Het Geheugenpaleis (Palace of Memory) in the National Archives in the Hague has won the award in the category “Best International Exhibition”. We jaunted off to London on a lark to be there when the winners were announced, and were totally over the moon when we heard that in spite of the steep competition, we had actually won. I say “we”, but the award truly goes to the team that conceived of it all in the first place, and that would be the folks at the National Archives themselves. So even though I like to claim the award as the chief designer and artist, it will be proudly standing on a mantle in the Hague somewhere. Congratulations especially to Nancy Hovingh at the archives who enthusiastically ferried the project through 3 years of development and production, and a big high 5 to our favourite team at Studio Louter.
“The cardboard design solution is not just sustainable, it looks remarkable too. The cardboard carries one of the central tropes of the exhibition: a memory palace created of stacked archival boxes. By stacking hundreds of boxes in an oblique bond, patterns are created that catch the coloured light in continuously changing waves. The graphic material is all printed on layered honeycomb panels. The effect is controlled and subdued, in spite of the enormous amount of information and a variety of lighting effects. It’s all tied together by that one core element: the archival box.
Our competition in the category International Award (the award is a primarily British affair) will be: The Olympic Museum in Switzerland, The Springbok Experience in South Africa, The Gemeentemuseum in the Hague, and The Red Star Line Museum in Antwerp, Belgium.
The winners will be announced in May and Todd plans to be there with our colleagues at Studio Louter and Het Nationaal Archief. A good excuse to iron the tuxedo!
King Willem-Alexander opened the newly remodeled wing and the new exhibition space of the National Archives in The Hague yesterday. He came specially to our little design table to raise a glass of champagne to honor our efforts. Proost!
For an installation in Het Geheugenpaleis (Palace of Memory,) currently on exhibit at the Dutch National Archives in the Hague, Todd created a series of shadow puppets based on both caricatures of Dutch “types” and on traditional Indonesian style shadow puppets made of punched leather, or Wayang Kulit. This was in turn for the archival theme “Opgevangen in de spruitjeslucht”. This treats the subject of the repatriation, often forced, and the reception of Dutch colonials and Dutch subjects from Indonesia after Indonesian independence. Instead of the traditional subjects from Indonesian Wayang Kulit drawn from the Bhagavad Gita or Mahabharata, we see here much less heroic figures drawn from Dutch life and fantasy: for instance Saint Nicholas, but also a bicycling preacher, a public servant, and a housewife in traditional attire with a rather threatening cheese slicer. In the middle we see a simple and proud “Indisch” woman who is the hero of a digital game being played in a console just in front of the display. The puppets were installed within the cardboard boxes along the wall, and each illuminated independently with LED lamps.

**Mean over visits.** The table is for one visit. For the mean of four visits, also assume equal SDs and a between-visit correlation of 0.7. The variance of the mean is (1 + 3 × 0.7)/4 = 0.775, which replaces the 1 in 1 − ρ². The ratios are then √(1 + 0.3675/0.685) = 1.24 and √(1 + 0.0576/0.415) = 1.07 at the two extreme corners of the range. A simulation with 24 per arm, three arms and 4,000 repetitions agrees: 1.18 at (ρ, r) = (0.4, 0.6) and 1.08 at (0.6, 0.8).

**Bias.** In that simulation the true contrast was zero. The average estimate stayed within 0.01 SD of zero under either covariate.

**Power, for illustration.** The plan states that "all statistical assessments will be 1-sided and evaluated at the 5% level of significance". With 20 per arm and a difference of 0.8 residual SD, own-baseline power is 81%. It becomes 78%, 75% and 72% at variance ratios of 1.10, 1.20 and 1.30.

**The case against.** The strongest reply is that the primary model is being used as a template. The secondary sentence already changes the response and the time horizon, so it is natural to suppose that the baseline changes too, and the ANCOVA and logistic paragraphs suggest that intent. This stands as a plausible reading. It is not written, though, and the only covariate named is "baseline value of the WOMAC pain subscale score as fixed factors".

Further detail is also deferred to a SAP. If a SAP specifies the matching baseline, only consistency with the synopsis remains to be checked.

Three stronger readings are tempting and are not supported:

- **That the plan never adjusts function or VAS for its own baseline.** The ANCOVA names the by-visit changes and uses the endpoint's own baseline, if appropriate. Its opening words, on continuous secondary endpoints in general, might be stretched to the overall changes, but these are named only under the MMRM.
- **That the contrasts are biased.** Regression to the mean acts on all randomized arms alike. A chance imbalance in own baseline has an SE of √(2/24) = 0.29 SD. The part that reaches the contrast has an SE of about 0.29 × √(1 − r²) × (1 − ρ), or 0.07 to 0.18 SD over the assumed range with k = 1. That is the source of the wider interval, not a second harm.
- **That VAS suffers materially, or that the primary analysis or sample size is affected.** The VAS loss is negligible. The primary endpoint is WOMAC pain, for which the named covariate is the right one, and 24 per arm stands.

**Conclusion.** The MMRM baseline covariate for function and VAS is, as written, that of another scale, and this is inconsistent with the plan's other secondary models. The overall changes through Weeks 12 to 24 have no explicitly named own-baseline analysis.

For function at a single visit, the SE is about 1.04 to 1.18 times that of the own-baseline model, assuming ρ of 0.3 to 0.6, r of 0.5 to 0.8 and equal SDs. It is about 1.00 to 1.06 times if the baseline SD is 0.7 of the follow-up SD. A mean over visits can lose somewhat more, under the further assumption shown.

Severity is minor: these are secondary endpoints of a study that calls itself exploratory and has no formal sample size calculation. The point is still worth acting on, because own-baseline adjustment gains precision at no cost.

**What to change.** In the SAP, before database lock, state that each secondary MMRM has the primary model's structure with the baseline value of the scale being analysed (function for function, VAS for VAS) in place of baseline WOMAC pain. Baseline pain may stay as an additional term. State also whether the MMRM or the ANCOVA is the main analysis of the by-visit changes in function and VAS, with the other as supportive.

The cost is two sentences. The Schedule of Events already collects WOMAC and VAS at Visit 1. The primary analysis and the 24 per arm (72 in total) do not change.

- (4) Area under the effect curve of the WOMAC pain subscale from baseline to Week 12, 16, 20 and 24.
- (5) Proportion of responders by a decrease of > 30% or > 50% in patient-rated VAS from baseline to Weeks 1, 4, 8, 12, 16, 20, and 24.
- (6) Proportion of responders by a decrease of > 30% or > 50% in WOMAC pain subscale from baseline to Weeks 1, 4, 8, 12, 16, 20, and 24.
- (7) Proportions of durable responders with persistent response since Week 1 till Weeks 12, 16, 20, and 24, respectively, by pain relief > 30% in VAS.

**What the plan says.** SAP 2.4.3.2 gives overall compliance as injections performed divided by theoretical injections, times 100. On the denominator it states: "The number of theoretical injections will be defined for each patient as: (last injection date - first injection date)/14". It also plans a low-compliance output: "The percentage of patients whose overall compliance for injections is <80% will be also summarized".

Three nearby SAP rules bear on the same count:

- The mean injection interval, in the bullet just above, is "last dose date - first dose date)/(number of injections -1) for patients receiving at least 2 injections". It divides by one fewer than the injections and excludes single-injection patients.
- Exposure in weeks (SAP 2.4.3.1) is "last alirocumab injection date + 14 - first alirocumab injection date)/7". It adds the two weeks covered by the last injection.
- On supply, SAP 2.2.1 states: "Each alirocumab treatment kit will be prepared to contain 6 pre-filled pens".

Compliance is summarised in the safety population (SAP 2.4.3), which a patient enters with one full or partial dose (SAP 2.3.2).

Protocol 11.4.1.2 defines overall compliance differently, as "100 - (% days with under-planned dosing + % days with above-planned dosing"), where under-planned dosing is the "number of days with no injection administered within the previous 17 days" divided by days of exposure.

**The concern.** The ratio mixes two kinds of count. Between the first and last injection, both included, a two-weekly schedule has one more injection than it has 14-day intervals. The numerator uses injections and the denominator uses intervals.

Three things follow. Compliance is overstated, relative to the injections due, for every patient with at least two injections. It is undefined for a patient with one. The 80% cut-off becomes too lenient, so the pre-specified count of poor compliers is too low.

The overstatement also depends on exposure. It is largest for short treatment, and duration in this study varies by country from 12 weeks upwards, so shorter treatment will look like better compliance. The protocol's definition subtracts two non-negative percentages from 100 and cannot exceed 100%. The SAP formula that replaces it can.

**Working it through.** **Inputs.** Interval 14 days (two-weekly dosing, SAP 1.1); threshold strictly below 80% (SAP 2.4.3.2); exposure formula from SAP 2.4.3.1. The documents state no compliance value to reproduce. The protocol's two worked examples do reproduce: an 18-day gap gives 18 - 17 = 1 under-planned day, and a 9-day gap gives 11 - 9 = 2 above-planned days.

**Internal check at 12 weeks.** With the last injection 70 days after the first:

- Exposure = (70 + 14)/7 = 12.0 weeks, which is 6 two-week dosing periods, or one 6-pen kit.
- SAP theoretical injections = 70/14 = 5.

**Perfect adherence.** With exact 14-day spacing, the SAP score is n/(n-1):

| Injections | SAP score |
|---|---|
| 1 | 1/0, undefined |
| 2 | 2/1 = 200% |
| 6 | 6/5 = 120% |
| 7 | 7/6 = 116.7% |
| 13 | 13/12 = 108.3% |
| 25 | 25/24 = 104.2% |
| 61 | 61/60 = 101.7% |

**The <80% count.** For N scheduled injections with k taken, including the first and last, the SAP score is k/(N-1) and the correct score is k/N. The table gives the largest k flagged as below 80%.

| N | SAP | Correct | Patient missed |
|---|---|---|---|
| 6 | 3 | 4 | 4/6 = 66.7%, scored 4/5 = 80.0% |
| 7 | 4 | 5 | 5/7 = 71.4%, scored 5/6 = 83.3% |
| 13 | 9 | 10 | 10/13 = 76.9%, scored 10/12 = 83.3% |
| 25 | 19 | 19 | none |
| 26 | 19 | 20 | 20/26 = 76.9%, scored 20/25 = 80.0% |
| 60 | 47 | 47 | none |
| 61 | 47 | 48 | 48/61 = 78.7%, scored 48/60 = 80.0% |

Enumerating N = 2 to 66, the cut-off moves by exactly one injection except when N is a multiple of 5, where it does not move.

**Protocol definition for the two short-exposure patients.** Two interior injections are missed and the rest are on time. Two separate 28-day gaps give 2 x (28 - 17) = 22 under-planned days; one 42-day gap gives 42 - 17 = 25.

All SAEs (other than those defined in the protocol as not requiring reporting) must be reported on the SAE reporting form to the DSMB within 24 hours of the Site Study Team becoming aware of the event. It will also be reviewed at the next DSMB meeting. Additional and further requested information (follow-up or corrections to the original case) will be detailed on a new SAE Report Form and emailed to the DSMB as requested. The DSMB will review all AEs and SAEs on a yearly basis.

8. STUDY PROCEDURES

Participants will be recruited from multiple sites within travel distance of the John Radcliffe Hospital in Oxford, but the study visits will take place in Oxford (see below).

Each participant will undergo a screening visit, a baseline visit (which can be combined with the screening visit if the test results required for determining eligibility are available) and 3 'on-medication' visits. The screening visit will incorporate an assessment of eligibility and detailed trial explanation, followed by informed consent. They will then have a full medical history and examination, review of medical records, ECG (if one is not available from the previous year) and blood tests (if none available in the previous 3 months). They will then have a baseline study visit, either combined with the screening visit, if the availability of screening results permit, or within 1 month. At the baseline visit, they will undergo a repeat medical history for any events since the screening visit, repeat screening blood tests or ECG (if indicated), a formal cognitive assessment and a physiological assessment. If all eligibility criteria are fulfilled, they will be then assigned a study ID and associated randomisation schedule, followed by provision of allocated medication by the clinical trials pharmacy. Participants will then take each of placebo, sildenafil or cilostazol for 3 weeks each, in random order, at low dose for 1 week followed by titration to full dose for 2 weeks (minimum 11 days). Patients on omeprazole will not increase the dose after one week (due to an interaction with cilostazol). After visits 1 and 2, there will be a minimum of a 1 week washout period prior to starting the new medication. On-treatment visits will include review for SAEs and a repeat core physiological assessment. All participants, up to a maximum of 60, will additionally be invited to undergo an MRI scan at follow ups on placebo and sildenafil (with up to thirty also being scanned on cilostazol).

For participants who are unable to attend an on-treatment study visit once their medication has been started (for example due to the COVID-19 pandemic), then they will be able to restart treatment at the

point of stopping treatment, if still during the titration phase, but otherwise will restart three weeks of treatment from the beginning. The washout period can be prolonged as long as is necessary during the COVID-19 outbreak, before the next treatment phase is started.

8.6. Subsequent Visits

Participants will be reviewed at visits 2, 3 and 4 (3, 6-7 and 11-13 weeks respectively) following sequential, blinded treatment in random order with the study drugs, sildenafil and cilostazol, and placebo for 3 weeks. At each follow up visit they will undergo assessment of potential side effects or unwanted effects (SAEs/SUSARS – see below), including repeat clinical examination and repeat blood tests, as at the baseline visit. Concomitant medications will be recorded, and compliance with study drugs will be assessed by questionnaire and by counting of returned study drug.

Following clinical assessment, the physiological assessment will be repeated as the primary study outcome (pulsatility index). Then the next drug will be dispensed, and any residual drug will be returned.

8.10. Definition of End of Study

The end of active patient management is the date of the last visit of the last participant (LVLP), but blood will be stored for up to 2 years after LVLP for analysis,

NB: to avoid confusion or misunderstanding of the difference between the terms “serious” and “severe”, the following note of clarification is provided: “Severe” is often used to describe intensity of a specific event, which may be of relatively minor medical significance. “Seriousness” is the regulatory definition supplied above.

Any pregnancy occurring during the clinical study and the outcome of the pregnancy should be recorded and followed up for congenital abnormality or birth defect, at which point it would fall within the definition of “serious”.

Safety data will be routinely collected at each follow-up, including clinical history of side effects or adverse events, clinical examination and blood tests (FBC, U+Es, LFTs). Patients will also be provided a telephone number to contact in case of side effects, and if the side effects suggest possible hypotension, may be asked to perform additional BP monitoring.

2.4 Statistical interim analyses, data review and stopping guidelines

After three years of hard work, the Geheugenpaleis (Palace of Memory) has come to completion. This project represents the crowning achievement of not only our studio, but of the long term ambitions of the National Archives itself. It is grand, evocative, fascinating, touching and above all it offers deep immersion into the stuff of archives and the stuff of history. T. van Hulzen Design and Studio Louter were engaged from the early beginnings to help forge a sound program, a gripping concept and a cohesive design. We’ve conceived a Memory Palace like no other, which like Bluebeard’s castle offers mysteries behind every door, a world of history in every archival box. 11 uniquely decorated chambers, enlivened by 11 creative installations (music, documentary, video, radio-show, etc.) surround a central “courtyard” allowing for that “a la carte” feel that festivals have. Every room has a unique experience and a unique interpretation of the material, but it is all tied into the history and the utility of the Archive itself.